But there is not enough availability/choice of electric light commercial vehicles.

Vattenfall intends to electrify its total car fleet of 4,600 vehicles by 2030, but things have to be accelerated, especially in the light commercial vehicle category (2,600 vehicles).

The company recently announced a new policy for benefit cars and commercial passenger vehicles. It requires ordering only electric ones (with small exceptions).

Currently, almost two-thirds of benefit cars and 25% of commercial passenger vehicles are all-electric or plug-in hybrid.

From 2021 on, new management cars (a sub-category of benefit cars) will have to be all-electric. The wider benefit cars category was required to go plug-in (BEV or PHEV) since about three years ago.

The commercial passenger vehicles will be electrified when it's possible:

"These are cars that are used for work-related purposes such as sales cars or normal passenger cars used in service operations. The new policy means that it is now only allowed to order an electric vehicle, unless it can be shown that this would cause a significant harm to the business. An exception could be for example when the vehicle is used in daily operative work where extreme situations occur (such as emergency repairs or when the vehicle needs to drive a high mileage each day)."

The light commercial vehicle category has been so far electrified at just 2%, so Vattenfall is still seeking how to progress with the remaining 98% of the 2,600 strong fleet.

The problem here is the lack of choice and availability of small, medium and large vans, according to the company.

“The main reason is that there has been a lack of available and suitable car models on the market. But this has changed recently, and we hope to quickly gain speed in also electrifying our cars in this category soon,”

In terms of charging infrastructure, Vattenfall installed some 865 charging points at the office locations (mostly in Sweden, Germany and the Netherlands), as well as operating more than 16,000 public charge points (in Sweden, the Netherlands, Germany and Norway).

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New policy to speed up electrification of car fleet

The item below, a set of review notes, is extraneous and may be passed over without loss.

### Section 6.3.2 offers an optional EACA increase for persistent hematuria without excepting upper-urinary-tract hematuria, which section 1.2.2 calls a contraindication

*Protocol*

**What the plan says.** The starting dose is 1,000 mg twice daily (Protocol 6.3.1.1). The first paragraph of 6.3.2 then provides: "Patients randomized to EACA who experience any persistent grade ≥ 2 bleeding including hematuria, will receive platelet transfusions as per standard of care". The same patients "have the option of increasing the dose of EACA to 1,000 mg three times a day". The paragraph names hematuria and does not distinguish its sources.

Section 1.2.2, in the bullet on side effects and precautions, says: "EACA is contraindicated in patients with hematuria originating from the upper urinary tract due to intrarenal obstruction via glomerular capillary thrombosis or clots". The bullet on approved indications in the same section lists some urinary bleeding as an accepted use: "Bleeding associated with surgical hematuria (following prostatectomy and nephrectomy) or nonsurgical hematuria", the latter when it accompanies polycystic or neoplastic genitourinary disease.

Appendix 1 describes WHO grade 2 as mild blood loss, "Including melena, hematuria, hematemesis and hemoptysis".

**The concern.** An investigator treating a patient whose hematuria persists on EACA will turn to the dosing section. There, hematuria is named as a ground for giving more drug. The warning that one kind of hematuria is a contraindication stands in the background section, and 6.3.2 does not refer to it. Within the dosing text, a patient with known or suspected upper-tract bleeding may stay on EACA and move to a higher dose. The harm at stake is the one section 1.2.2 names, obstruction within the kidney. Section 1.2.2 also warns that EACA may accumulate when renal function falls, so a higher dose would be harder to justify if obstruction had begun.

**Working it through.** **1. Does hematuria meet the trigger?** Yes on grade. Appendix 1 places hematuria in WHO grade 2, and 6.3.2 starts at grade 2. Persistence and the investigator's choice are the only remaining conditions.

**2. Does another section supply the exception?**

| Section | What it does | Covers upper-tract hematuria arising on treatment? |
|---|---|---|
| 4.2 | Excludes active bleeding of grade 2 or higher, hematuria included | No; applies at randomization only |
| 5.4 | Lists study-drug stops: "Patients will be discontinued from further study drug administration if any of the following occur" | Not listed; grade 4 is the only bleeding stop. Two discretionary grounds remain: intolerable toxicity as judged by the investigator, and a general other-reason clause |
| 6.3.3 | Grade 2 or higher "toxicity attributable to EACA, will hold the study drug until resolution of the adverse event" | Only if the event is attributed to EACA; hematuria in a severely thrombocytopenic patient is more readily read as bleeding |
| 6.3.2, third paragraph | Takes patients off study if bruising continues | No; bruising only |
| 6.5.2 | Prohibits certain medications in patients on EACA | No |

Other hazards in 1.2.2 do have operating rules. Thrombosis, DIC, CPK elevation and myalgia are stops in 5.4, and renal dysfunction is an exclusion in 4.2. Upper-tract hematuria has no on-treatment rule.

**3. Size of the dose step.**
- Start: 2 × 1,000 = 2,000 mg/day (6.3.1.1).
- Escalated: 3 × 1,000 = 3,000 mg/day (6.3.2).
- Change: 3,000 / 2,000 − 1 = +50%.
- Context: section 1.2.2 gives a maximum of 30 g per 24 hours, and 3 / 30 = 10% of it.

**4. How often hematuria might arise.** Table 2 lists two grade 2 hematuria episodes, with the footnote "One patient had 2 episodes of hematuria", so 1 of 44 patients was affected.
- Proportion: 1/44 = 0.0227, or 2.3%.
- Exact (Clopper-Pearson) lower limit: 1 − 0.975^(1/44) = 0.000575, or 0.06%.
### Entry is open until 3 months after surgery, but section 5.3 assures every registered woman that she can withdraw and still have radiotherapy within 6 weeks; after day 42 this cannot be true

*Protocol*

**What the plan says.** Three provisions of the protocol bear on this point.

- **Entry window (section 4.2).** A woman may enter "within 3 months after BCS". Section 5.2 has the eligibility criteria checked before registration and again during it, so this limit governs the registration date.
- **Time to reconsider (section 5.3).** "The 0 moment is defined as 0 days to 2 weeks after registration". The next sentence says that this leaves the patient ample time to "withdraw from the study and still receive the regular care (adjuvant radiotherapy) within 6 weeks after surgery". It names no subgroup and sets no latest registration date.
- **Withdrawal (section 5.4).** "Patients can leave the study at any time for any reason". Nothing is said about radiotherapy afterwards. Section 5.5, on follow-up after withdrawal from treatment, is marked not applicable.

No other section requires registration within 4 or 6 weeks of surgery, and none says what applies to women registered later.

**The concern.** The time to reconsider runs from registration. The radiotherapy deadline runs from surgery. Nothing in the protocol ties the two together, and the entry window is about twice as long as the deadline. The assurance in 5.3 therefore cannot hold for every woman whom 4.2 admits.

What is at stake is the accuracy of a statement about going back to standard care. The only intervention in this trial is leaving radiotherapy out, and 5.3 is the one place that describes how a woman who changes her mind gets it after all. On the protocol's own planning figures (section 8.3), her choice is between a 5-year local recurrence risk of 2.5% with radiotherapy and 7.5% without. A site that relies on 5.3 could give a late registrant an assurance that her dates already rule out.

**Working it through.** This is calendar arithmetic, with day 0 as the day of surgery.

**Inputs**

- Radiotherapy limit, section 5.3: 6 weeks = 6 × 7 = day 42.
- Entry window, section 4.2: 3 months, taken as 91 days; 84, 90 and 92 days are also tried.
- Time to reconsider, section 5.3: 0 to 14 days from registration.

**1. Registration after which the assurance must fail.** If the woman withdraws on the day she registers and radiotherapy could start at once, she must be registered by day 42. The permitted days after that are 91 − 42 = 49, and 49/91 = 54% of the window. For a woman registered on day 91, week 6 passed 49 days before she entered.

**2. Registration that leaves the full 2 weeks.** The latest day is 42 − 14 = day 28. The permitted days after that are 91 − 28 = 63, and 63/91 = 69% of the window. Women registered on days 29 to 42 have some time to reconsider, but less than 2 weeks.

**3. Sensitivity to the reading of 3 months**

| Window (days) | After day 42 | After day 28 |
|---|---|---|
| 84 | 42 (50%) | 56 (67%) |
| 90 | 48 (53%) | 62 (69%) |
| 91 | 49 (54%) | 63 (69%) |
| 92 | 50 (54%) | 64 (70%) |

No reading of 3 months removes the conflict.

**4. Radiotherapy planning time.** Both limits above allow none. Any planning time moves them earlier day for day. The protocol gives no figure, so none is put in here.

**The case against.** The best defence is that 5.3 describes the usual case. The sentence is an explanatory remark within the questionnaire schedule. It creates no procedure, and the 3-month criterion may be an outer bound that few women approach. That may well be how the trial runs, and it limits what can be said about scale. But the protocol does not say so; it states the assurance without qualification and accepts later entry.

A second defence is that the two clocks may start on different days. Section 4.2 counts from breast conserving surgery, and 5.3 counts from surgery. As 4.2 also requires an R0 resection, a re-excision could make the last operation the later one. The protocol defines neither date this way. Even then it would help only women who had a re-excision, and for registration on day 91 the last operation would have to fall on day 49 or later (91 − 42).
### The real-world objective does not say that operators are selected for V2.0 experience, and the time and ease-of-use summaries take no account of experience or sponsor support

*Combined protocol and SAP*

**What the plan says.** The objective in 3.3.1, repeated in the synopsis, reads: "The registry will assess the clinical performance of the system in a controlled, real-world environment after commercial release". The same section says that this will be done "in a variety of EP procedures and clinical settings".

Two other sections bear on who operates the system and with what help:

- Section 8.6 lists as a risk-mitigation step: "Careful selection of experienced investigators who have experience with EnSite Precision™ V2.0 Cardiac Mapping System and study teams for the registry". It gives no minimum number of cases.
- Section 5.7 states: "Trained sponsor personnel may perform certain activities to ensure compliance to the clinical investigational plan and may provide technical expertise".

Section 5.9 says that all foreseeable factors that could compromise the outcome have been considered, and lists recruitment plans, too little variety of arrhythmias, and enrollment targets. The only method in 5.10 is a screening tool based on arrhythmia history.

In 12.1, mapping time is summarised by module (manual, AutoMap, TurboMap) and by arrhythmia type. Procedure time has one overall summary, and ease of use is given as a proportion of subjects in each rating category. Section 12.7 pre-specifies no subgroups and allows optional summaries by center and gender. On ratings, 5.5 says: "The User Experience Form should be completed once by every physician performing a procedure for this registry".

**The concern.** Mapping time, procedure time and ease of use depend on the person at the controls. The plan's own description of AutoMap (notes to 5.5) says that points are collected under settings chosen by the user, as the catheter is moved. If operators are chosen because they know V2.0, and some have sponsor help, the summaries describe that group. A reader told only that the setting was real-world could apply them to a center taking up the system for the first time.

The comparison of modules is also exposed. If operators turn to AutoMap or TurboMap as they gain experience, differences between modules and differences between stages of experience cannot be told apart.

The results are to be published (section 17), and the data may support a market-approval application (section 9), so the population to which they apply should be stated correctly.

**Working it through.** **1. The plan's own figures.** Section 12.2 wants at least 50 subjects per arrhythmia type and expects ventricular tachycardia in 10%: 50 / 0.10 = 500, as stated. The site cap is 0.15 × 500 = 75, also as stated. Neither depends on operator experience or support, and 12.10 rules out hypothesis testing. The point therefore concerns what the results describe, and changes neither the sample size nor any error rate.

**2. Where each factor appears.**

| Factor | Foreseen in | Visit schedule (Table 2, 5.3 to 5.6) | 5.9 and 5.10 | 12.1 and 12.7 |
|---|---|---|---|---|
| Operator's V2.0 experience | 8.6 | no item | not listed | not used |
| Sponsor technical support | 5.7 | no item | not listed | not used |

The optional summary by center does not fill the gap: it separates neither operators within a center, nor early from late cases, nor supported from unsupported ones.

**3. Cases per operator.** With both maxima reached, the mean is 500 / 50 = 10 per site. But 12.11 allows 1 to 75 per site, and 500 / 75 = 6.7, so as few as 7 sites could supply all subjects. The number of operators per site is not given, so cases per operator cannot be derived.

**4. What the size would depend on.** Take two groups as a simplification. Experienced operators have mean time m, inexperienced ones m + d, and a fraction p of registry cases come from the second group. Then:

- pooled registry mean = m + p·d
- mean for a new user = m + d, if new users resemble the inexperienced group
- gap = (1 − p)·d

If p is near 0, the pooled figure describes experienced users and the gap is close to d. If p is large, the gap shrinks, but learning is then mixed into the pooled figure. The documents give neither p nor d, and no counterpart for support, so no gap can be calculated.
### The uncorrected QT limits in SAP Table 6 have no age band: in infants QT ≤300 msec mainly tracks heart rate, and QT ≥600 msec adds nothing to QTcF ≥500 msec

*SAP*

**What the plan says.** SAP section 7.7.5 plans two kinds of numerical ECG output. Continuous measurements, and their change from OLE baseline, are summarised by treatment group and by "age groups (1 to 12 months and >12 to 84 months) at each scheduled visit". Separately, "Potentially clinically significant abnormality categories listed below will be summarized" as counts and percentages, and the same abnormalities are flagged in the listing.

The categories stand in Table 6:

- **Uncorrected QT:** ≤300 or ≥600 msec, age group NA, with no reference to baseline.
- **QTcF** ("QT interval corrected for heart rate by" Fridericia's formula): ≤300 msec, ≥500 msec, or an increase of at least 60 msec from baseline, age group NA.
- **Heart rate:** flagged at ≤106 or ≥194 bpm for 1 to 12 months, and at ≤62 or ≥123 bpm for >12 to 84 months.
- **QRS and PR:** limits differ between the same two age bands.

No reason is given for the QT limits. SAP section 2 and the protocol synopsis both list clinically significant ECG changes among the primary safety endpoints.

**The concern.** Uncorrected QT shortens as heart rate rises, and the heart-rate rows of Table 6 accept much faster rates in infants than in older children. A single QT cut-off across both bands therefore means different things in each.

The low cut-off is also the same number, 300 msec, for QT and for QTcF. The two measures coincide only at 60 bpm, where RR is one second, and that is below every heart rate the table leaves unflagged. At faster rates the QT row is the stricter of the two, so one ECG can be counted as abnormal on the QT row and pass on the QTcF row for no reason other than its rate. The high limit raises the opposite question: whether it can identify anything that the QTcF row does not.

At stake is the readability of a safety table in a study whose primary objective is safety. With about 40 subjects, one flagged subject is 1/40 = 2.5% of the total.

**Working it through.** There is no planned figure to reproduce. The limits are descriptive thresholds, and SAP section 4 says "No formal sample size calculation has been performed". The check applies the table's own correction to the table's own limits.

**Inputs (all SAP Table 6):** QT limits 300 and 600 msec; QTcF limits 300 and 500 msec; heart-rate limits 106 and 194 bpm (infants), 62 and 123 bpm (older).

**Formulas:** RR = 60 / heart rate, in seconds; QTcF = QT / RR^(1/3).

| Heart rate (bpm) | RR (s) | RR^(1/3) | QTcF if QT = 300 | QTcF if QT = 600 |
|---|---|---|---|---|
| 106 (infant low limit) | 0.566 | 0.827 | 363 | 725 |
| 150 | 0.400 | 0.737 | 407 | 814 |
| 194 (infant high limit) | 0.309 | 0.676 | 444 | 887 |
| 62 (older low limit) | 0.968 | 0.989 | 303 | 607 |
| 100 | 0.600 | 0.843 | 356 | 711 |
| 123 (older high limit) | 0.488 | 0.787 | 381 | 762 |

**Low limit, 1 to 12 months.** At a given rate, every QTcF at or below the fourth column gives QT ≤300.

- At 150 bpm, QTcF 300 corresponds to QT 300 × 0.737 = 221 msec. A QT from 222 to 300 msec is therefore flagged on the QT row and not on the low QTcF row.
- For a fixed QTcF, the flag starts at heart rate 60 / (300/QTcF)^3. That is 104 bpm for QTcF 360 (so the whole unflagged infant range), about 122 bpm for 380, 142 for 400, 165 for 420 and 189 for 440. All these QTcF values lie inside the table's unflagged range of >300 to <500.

Vattenfall’s Executive Group Management has decided on new policies for benefit cars and commercial passenger vehicles to reach its ambition to electrify its total car fleet of 4,600 vehicles by 2030.

Tomas Björnsson, head of E-mobility says: “Our goal is to enable a fossil free society and the electrification of the transport sector is an important element in this transition. To our customers we offer the full-suite of solutions needed for an electric vehicle: Charging at home, at work, at business as well as access to an international public network of charge points. To walk the talk and reduce emissions in our operations, it is clear that we also need to electrify our own car fleet.”

Highest electrification rate in benefit cars

During the past three years, Vattenfall has successfully converted almost two thirds of the benefit cars to full electric or plug-in electric hybrid vehicles. Main success factor was to have a policy in place according to which all newly ordered benefit cars had to be electric.

Now, Vattenfall decided to proceed even faster and more consistently in the area of ​​benefit cars. From the beginning of 2021, employees that are entitled to a management car (a sub-category of benefit cars), can only order full electric cars.

Commercial passengers cars in scope now

To progress further, Vattenfall also decided to introduce a new policy for commercial passenger vehicles.  These are cars that are used for work-related purposes such as sales cars or normal passenger cars used in service operations. The new policy means that it is now only allowed to order an electric vehicle, unless it can be shown that this would cause a significant harm to the business. An exception could be for example when the vehicle is used in daily operative work where extreme situations occur (such as emergency repairs or when the vehicle needs to drive a high mileage each day).

“In the category of commercial passenger vehicles, we have so far seen less traction compared to benefit cars,” says Pieter Dumas, program manager of Vattenfall’s car fleet electrification. “Currently, only a quarter of these cars are plug-in hybrids or fully electric and we saw a risk that we would fail in our ambition if we did not act.”

Lack of van models a barrier

In the category of light commercial vehicles, which comprises small, medium and large vans, there is even less progress. Out of the 2,600 Vattenfall cars in this category, less than 2 per cent have been electrified so far.

“The main reason is that there has been a lack of available and suitable car models on the market. But this has changed recently, and we hope to quickly gain speed in also electrifying our cars in this category soon,” says Pieter Dumas.

Infrastructure is improving

The lack of charging points is often mentioned as a barrier for E-mobility. Vattenfall has invested quite heavily into charging points at the office locations. Today, 865 charge points are installed, most of them in Sweden, Germany and the Netherlands.

Vattenfall operates more than 16,000 charge points in Sweden, the Netherlands, Germany and Norway, and through its investments in public charging and roaming agreements with other operators, provides easy and affordable access to an international public network of charge points.